Anna and I had argued before the event whether the Pharmacy dinner would be more boring than the ICS dinner. Lets be fair we should have chosen careers in subjects much more interesting shouldnt we?

As usual it was a black tie event at Lake View hotel. The problem was my suit is no longer well a suit as the trousers went awol (for example in the pictures of us at the film premier people with a keen eye will see the disparity in the colours of the jacket and trousers). Anna definately didnt have a posh frock, so we decided to get stuff made.

I had bespoke suit created and Anna a dress and top. Now for 150,000 Uganda Shillings (£50) I suppose you can expect much can you? Well yes you can, top quality material, fully fitted, a cool lining and the only problem being that the tailors could not understand that I wanted trousers that didnt go up to my armpits!

On trying on the suit, I did look like I was attempting to be an R&B star with the trouser crotch nearly dragging on the floor... The tailor pulled up the trousers to where he believed my waist is and hey presto super comfy grandad trousers!! They look fine with the jacket but you cant remove it!!!! I am returning to get a pair of trousers in the style I desire and just so that they dont get confused shall be taking a pair of my own trousers they can model the new ones from!

Annas new outfit was modelled loosely on her bridesmaid dresses (well the colour was the same), and managed to get it made in record timing! Although my suit is a little large it is definately value for money and the best suit I have ever purchased!

Anyway, the Dinner...

It was a very enjoyable occasion with speeches an auction and weirdly poetry.

Students at their tables

Two events during the dinner stood out, the first being a poetry rendition from one of the students. The content was of course Pharmacy which yes is a very dry subject but thankfully the student entertained by pretending he was auditioning for one of those horrendous stage schools in England.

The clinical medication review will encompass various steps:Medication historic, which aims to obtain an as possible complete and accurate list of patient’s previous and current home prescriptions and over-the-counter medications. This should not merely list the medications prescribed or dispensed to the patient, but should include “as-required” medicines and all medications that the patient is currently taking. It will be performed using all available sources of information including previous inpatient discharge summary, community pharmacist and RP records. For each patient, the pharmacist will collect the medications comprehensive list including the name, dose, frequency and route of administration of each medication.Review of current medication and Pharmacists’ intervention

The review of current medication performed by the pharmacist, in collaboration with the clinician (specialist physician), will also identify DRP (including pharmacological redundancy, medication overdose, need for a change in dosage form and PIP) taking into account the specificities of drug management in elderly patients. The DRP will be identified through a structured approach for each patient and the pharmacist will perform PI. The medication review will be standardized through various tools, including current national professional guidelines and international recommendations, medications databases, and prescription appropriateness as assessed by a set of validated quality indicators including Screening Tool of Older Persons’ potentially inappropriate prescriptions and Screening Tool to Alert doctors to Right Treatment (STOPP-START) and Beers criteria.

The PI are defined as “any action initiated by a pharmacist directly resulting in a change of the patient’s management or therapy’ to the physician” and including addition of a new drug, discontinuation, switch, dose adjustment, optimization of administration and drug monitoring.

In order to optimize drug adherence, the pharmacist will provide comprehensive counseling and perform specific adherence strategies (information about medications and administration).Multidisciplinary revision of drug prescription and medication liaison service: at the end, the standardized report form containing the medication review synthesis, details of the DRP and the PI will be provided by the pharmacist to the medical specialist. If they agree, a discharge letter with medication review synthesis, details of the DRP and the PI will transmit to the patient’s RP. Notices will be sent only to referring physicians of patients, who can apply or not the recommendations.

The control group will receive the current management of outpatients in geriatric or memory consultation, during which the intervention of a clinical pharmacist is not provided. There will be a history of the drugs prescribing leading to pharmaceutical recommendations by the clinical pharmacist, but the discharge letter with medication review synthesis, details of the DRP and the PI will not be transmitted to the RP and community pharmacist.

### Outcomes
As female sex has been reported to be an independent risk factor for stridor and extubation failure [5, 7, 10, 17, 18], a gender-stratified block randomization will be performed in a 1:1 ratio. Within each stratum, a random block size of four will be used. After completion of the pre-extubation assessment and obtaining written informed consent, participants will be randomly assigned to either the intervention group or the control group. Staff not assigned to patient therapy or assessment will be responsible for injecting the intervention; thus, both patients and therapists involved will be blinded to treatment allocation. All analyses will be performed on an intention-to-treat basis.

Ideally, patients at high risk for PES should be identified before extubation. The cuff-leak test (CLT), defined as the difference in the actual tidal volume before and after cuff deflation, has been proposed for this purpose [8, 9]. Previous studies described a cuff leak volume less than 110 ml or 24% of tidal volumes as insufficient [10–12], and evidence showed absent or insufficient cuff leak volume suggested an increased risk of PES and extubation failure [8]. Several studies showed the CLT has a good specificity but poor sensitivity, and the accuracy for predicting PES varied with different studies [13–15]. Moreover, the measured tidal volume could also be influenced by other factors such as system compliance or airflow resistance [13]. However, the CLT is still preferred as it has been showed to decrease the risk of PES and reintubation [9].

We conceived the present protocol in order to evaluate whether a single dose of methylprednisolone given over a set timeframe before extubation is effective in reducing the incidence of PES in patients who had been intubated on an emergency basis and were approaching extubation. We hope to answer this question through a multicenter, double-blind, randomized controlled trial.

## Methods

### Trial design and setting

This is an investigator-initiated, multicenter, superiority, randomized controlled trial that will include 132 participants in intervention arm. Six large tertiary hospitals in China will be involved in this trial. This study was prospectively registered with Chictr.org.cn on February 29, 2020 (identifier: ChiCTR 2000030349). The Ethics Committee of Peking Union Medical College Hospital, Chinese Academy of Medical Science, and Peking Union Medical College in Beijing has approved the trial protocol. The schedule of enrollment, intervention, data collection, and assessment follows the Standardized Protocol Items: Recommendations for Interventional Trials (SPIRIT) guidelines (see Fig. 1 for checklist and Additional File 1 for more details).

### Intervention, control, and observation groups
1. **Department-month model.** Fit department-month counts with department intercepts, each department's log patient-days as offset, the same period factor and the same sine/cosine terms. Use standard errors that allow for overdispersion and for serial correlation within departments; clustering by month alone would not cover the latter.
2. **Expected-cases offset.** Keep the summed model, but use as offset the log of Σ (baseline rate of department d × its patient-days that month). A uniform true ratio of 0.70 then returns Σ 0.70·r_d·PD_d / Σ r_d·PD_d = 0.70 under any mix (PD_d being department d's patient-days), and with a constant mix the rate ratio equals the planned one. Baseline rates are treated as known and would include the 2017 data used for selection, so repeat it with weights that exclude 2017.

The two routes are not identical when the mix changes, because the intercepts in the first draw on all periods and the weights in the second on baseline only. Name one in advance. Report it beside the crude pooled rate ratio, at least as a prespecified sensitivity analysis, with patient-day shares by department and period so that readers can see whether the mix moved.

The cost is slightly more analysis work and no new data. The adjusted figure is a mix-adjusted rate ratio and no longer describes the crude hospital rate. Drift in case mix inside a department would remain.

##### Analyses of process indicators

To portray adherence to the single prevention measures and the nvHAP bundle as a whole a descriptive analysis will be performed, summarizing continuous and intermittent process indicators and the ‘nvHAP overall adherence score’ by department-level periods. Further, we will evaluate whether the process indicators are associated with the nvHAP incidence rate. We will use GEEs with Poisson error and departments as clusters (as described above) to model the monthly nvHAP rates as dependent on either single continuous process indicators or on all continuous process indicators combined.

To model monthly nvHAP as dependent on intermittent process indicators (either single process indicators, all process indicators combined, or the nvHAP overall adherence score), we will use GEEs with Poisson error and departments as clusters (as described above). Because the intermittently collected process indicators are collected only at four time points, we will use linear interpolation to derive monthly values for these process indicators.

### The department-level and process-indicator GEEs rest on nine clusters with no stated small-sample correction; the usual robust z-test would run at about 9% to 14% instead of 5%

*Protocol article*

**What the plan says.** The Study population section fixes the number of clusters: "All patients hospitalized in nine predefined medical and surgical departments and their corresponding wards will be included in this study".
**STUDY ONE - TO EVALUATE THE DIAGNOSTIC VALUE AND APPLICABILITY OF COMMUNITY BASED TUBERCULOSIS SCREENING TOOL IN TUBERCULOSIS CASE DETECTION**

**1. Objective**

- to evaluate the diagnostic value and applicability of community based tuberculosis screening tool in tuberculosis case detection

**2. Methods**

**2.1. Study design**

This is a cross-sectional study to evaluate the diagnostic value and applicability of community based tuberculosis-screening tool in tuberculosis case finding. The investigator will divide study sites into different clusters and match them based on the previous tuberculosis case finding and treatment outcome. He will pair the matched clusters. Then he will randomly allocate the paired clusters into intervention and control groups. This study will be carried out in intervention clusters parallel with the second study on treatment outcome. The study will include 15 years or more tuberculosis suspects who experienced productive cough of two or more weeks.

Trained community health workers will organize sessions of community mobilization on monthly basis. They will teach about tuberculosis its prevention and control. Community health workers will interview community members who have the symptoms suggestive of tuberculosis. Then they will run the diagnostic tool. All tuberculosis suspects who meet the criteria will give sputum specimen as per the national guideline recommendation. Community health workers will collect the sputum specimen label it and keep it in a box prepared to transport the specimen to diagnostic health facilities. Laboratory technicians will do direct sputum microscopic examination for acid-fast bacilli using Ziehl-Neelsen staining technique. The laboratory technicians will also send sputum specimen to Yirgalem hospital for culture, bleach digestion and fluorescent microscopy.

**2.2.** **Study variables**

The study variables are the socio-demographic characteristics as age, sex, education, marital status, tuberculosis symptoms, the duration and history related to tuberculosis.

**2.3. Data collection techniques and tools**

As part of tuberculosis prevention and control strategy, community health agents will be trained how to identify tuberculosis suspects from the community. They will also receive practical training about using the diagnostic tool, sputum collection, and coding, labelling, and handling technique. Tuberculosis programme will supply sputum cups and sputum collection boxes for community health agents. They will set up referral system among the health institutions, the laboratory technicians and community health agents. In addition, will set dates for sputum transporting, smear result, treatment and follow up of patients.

This of course meant he proceeded to do exagerated actions, crawl around on the floor and generally do insane things. We were not sure whether the students thought it was a funny as myself and Anna.

Anna enjoying her chicken wing

The other event which was interesting / confusing was the auction. As we have mentioned previously there seems to be a habit of not choosing the highest bidder. Instead it seems as if you big an ammout and even pay it, the next person must outbid you, but somehow there is a remainder and another person must bid to knock out the remainder and so on. In the end somehow it then changes to a bid between two people and others add money on their behalf. Suffice to say I am still confused but somehow myself and Anna won some bed sheets... Of course we donated them the next day to one of the students and still dont even understand how we won.

The cutting of the cake, a tradition during formal dinners

All in all we had a good time and indeed Pharmacy students can be a little be geeky but I think they did a very good job.

The ICS Dinner

Now ICS is much bigger than Pharmacy so instead of having the dinner is a conference room, the organisers decided to have it pool side. I think they did a great job as it was very nice indeed. Of course in the UK this would not have been allowed as Health and Safety would have stopped the pool side fun!